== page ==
And of course, Hans von Spak, like the WSJ, basically endorsed Levin’s approach while ignoring his call for "an outside commission appointed to take this out of politics, that … would have the clear subpoena authority to get to the parts of this which are not yet clear, and that is the role of the CIA." Hans von Spak and WSJ try to fight the idea of a Truth Commission by pointing to the good work of someone effectively supporting a Truth Commission.

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Sheldon Whitehouse Destroys David Rivkin’s “Gallery of Horribles”

As I liveblogged here, the Republican response to Pat Leahy’s proposal to have a Truth Commission on Bush era crimes is to establish a set of straw men and then shoot them down, without ever addressing the problem that a number of high level Administration officials broke the law.

This exchange between Sheldon Whitehouse and designated Republican shill David Rivkin gets to the key aspects of tactic. Rivkin repeatedly introduced his own assumptions into what the Commission would do, all so he point to the constitutional challenges that only his imagined committee would have. And repeatedly during the hearing, Rivkin claimed the whole point of the commission was to select 12 to 13 high level officials and lay out the evidence of their criminal culpability.

I’m curious, though. If Rivkin has such an exact number of Bush Administration officials who broke the law, why hasn’t he called them out himself as prosecution targets? Or has he simply put his Republican affiliation before our Constitution? 

And isn’t it charming that Rivkin is so concerned about the civil liberties of those who in 37 pages claimed to eliminate both the First and Fourth Amendment?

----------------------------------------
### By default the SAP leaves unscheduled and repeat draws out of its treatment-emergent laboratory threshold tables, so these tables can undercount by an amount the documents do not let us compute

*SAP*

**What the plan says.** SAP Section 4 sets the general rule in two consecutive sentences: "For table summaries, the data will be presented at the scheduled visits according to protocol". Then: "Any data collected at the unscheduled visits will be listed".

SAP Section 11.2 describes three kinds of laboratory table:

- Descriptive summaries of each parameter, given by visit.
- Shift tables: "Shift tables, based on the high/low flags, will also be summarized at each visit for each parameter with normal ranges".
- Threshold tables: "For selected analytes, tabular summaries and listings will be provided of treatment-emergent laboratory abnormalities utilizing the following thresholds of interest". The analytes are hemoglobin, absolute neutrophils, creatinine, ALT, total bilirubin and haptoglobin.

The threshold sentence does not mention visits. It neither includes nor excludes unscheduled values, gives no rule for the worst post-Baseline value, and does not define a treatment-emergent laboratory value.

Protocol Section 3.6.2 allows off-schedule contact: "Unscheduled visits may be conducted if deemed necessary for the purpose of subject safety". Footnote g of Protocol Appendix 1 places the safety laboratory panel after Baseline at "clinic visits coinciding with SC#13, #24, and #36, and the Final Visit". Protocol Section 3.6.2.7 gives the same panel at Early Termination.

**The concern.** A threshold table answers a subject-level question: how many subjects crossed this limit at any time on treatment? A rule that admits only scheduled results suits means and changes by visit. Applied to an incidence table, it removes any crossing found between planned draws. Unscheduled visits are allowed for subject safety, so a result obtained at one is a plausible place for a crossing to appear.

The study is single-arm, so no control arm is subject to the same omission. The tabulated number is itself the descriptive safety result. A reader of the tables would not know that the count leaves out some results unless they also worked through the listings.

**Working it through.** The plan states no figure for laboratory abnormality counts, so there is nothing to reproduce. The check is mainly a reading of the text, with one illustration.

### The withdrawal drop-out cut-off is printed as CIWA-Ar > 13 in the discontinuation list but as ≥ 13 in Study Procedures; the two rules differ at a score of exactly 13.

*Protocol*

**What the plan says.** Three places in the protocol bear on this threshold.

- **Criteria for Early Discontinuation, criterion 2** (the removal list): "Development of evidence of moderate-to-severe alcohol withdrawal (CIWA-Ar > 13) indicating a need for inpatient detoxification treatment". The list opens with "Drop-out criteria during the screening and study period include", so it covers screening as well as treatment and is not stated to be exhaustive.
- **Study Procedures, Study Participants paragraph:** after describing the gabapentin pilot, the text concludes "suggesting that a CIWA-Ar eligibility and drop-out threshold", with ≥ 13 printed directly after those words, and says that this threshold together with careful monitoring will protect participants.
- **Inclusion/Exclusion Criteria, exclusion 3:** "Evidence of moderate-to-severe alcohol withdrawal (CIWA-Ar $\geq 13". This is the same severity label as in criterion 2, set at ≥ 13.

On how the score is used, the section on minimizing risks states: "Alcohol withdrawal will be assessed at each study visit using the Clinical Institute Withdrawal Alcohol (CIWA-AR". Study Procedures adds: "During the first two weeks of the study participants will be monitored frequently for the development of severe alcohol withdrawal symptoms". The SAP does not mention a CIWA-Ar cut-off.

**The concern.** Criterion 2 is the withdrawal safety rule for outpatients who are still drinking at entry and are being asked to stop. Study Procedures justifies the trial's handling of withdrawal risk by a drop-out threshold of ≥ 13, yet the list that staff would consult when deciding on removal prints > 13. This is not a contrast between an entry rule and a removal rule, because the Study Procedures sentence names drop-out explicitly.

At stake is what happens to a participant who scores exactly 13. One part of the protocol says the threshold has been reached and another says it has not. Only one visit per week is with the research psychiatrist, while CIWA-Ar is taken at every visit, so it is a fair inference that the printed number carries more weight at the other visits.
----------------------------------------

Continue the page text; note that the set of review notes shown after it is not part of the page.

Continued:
Here’s my liveblogged transcript (with all the errors that implies):

Whitehouse: Rivkin. You raise the gallery of horribles that might go wrong. If you assume that the purpose is advisory in policy only. If you assume that criminal law enforcement is properly cabined in Exec as it should be. If you assume coordination on issues like immunity. And if it is set up not as private entity but as delegated Congressional oversight authority. Still oppose, even in the absence of parade of horribles.

Rivkin: This assumes too much. To me law enforcement function has variety of aspects. Ultimate decision to proceed with prosecution. 

Whitehouse: no one is suggesting otherwise. 

Rivkin: Deciding as threshold determination whom to investigate.

Whitehouse: We do that in COngress every moment.

Rivkin: RIght in Congress.

Whitehouse: Right to delegate.

Rivkin: I do not beleve it is readily delegable.

Whitehouse: Now you use another hedge word. Properly appointed commission.

Rivkin: Appointments clause? If you could configure commission that makes it an extension of Article I branch. I don’t see how you can delegate oversight responsibility. If it walks like a duck and talks like a duck. WE’ve heard today about criminal investigation, PIN does, on 12 or 14 people, then passes the buck to PIN in public spotlight. If this were contemplated in different context, every law professor would be screaming about it.

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Senate Judiciary Hearing on Truth Commission Liveblog

Will be on CSPAN3 and the Committee stream.

Meteor Blades has a great roundup of today’s witnesses (actually, his entire post is worth a read, as always with him).

They are:

Thomas-Pickering-140_23908t.jpgThomas Pickering is a career diplomat who served as U.S. ambassador to Jordan (1974–1978), Nigeria (1981–1983), El Salvador (1983–1985), Israel (1985–1988), the United Nations (1989-1992), India (1992–1993) and Russia (1993–1996). He is now vice chairman of Hills & Company, and is co-chair of the 14-year-old International Crisis Group. Three weeks ago Pickering signed a letter  to President Obama seeking a commission to look into the detention, treatment, and transfer of captives after September 11.

gunn.jpgVice Admiral Lee Gunn (Ret.), who served in the final three years of his 35-year military career as Inspector General of the Department of the Navy, is now president of the Institute of Public Research at the CNA Corporation, and president of the 2-year-old American Security Project, which sees its mission as "promoting debate about the appropriate use of American power, and cultivating strategic responses to 21st century challenges."

Farmer.jpgJohn J. Farmer Jr., the former attorney general of New Jersey was Senior Counsel to the 9/11 Commission. He is a partner at Arsenault, Whipple, Farmer, Fasset and Azzarello, L.L.P. and an adjunct professor at Rutgers School of Law-Newark. He wrote "The Rule of Law in an Age of Terror" for the Rutgers University Law Review (2005).